The error is more subtle, since it pop ups for only some values, which makes it more difficult to notice. If you simply need to compare an array of different values, you can, most of the time, use std::tie. It does not have any cost at runtime, and at compile time it only needs the tuple header:

#include <cassert>
#include <tuple>
struct good_op{
	int v1;
	int v2;
};
inline bool operator==(const good_op& lhs, const good_op& rhs){
	return std::tie(lhs.v1, lhs.v2) == std::tie(rhs.v1, rhs.v2);
}
int main(){
	good_op a = {2,2};
	good_op b = {2,1};
	assert(!(a == b));
}

does the spaceship operator change anything?

Apparently not:

#include <compare>

struct brokenop{
	friend brokenop operator<=>(brokenop, brokenop){
		return {};
	}
};

Don’t repeat yourself

Writing a comparison operator is normally not a difficult task. Just declare it taking two values by copy or const-reference and returning a bool, and half of the expectations are already satisfied. Implementing the symmetry and transitivity property isn’t in general difficult, even if it depends on which operation we are implementing.

The real problem is, you normally want two (for equality) or six (for ordering) of those comparison operators. And it is a lot of code that gets normally copied and pasted for every class and structure.

C++20 and beyond mitigates those problems thanks to operator<=>, unless you have some special requirement, or if you need to tune some operators for performance.

Otherwise given operator< you can normally implement all the others operator. If you only want equality, you can normally implement operator!= on top of operator==:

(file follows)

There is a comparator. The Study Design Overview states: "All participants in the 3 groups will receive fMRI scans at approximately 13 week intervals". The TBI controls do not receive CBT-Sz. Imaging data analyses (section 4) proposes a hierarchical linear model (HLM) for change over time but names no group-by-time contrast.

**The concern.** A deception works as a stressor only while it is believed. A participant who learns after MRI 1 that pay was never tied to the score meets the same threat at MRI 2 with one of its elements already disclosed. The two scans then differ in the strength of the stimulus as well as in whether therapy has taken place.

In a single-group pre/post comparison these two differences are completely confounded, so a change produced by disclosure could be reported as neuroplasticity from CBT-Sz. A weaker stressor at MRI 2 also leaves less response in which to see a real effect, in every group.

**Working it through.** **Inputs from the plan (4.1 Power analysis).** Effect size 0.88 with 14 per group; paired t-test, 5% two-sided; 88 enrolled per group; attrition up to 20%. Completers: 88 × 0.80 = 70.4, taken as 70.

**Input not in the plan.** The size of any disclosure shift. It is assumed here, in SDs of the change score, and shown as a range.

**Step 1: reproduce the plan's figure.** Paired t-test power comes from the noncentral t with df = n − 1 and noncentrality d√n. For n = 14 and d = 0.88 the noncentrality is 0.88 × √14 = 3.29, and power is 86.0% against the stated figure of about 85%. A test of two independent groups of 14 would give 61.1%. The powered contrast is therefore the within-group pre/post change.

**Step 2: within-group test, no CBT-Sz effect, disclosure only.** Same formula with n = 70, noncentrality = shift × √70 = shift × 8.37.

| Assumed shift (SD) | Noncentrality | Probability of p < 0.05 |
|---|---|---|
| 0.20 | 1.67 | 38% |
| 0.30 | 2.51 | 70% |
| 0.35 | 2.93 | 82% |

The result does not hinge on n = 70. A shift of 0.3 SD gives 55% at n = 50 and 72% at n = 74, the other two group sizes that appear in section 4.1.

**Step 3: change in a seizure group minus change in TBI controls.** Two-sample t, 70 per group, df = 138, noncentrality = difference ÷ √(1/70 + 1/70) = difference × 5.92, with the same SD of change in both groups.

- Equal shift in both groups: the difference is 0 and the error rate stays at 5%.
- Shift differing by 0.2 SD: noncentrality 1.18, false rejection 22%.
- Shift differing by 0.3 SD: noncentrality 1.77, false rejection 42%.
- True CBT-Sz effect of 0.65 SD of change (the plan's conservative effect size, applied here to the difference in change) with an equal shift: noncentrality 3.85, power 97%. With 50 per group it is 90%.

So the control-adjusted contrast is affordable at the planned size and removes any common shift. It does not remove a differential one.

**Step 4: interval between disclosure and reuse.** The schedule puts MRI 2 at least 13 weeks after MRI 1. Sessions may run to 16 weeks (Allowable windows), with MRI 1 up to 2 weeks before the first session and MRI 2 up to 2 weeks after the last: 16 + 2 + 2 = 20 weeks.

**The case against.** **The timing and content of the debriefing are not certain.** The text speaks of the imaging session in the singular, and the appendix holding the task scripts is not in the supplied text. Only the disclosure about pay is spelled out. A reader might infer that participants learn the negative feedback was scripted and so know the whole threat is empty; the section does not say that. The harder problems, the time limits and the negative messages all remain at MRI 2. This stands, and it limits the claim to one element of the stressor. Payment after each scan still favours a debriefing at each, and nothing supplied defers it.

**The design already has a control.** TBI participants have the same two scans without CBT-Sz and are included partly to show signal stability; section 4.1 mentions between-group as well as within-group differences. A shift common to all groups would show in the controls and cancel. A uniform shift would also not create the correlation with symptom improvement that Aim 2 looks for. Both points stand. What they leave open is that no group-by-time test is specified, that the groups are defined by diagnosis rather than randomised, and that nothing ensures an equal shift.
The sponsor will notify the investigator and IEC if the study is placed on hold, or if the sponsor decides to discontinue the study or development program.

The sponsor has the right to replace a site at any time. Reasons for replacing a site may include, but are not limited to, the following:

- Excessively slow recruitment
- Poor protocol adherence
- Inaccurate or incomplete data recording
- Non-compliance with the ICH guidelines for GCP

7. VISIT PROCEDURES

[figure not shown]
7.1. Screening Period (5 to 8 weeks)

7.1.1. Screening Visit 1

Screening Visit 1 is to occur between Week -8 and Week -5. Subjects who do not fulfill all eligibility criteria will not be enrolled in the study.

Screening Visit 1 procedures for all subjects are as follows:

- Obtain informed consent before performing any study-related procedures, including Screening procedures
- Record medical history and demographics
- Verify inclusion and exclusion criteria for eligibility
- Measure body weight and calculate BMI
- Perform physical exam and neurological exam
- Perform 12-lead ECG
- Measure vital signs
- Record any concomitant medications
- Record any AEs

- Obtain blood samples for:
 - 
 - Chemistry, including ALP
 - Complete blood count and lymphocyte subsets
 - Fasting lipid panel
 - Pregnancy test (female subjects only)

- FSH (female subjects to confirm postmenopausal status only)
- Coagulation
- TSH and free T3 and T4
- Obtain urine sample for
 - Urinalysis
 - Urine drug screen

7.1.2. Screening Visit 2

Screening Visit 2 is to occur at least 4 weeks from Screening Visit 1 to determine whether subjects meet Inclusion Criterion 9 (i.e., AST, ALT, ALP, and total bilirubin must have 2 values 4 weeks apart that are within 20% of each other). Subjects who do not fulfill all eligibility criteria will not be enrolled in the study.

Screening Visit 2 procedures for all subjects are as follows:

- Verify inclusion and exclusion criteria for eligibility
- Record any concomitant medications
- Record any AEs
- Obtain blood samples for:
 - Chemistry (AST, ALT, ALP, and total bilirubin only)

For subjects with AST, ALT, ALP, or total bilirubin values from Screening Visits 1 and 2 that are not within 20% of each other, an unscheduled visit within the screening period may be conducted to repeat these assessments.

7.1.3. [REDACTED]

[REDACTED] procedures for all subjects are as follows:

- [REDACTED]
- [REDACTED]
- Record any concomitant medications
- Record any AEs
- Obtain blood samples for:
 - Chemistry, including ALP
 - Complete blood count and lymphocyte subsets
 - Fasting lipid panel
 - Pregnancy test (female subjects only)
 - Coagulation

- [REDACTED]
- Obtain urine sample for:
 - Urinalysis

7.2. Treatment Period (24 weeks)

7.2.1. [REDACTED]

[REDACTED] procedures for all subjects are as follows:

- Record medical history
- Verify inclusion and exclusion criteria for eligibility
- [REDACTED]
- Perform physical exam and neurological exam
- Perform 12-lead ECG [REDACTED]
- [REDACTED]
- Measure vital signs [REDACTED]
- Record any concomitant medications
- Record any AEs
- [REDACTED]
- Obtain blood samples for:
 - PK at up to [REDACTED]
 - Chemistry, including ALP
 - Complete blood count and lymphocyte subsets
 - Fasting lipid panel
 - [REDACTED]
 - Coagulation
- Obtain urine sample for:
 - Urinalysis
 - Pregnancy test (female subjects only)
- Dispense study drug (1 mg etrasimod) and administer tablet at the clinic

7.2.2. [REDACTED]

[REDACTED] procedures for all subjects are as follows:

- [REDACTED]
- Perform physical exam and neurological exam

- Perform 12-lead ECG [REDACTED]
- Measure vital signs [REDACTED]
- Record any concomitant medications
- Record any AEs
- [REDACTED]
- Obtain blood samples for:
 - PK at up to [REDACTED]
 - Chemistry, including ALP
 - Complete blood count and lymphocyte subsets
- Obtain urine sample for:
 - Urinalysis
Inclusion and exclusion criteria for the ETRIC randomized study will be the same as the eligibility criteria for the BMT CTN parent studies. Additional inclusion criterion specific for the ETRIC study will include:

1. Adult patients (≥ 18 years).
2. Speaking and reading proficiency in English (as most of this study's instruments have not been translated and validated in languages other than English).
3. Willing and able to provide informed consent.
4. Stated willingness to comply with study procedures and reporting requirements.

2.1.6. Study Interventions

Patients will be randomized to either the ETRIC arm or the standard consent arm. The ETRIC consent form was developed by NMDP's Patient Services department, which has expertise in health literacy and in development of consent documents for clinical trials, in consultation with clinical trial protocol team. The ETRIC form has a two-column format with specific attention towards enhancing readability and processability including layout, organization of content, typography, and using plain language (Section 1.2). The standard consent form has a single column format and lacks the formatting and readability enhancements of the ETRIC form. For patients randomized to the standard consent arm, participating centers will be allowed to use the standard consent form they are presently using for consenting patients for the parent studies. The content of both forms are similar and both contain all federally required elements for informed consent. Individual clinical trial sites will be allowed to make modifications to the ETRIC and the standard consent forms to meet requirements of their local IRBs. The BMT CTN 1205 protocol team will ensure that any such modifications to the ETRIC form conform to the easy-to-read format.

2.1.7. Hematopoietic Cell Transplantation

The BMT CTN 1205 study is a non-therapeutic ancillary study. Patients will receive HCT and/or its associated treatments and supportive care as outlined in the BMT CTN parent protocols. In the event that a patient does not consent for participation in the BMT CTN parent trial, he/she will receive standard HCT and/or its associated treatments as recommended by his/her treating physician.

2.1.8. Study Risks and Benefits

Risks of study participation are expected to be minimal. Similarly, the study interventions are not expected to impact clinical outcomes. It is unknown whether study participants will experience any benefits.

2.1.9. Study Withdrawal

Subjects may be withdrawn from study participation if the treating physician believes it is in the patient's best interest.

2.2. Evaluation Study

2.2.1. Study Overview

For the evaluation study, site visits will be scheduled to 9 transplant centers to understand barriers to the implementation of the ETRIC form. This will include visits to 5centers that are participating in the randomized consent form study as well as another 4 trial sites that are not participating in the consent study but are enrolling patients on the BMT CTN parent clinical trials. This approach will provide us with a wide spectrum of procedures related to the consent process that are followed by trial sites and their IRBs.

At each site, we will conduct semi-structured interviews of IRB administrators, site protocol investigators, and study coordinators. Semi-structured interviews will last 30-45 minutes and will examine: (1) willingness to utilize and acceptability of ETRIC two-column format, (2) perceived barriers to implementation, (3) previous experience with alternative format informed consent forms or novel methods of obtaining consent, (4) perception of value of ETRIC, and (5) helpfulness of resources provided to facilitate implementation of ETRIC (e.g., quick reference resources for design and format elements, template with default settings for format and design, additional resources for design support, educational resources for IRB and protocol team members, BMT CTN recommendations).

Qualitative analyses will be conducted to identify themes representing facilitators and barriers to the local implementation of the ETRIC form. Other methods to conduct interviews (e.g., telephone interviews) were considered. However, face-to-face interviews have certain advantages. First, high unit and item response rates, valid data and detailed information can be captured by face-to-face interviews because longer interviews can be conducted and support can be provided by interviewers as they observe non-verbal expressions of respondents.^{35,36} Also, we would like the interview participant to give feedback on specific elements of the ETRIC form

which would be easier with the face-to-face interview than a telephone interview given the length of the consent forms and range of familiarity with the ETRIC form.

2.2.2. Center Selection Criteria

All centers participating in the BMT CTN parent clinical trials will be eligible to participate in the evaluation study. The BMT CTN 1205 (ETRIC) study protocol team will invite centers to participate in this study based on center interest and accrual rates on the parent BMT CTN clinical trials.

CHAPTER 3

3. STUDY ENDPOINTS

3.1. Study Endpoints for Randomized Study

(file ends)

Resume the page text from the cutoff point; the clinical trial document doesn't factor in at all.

struct s_order{
	// ....
	friend bool operator<(const s_order& lhs, const s_order& rhs){
		// do the real comparison
	}
}
inline bool operator> (const s_order& lhs, const s_order& rhs){return  (rhs < lhs);}
inline bool operator<=(const s_order& lhs, const s_order& rhs){return !(rhs < lhs);}
inline bool operator>=(const s_order& lhs, const s_order& rhs){return !(lhs < rhs);}
inline bool operator==(const s_order& lhs, const s_order& rhs){return !(rhs < lhs) && !(lhs < rhs);}
inline bool operator!=(const s_order& lhs, const s_order& rhs){return  (lhs < rhs) ||  (rhs < lhs);}

struct s_equal{
	// ....
	friend bool operator==(const s_equal& lhs, const s_equal& rhs){
		// do the real comparison
	}
}
inline bool operator!=(const s_equal& lhs, const s_equal& rhs){return !(rhs == lhs);}

This has the implicit advantage that now all comparison operators will meet our expectations regarding the consistency because they are implemented according to the same rules.

Of course if operator< is doing some complex computation, it will not be a great idea implementing operator== with two comparisons. You will probably prefer to implement an operator== that makes the actual comparison and be potentially faster. Doing so will, of course, increase the chances to introduce some errors, for example, if the structure gets a new member and only operator< gets updated.

A more generic approach (for C++17 and less)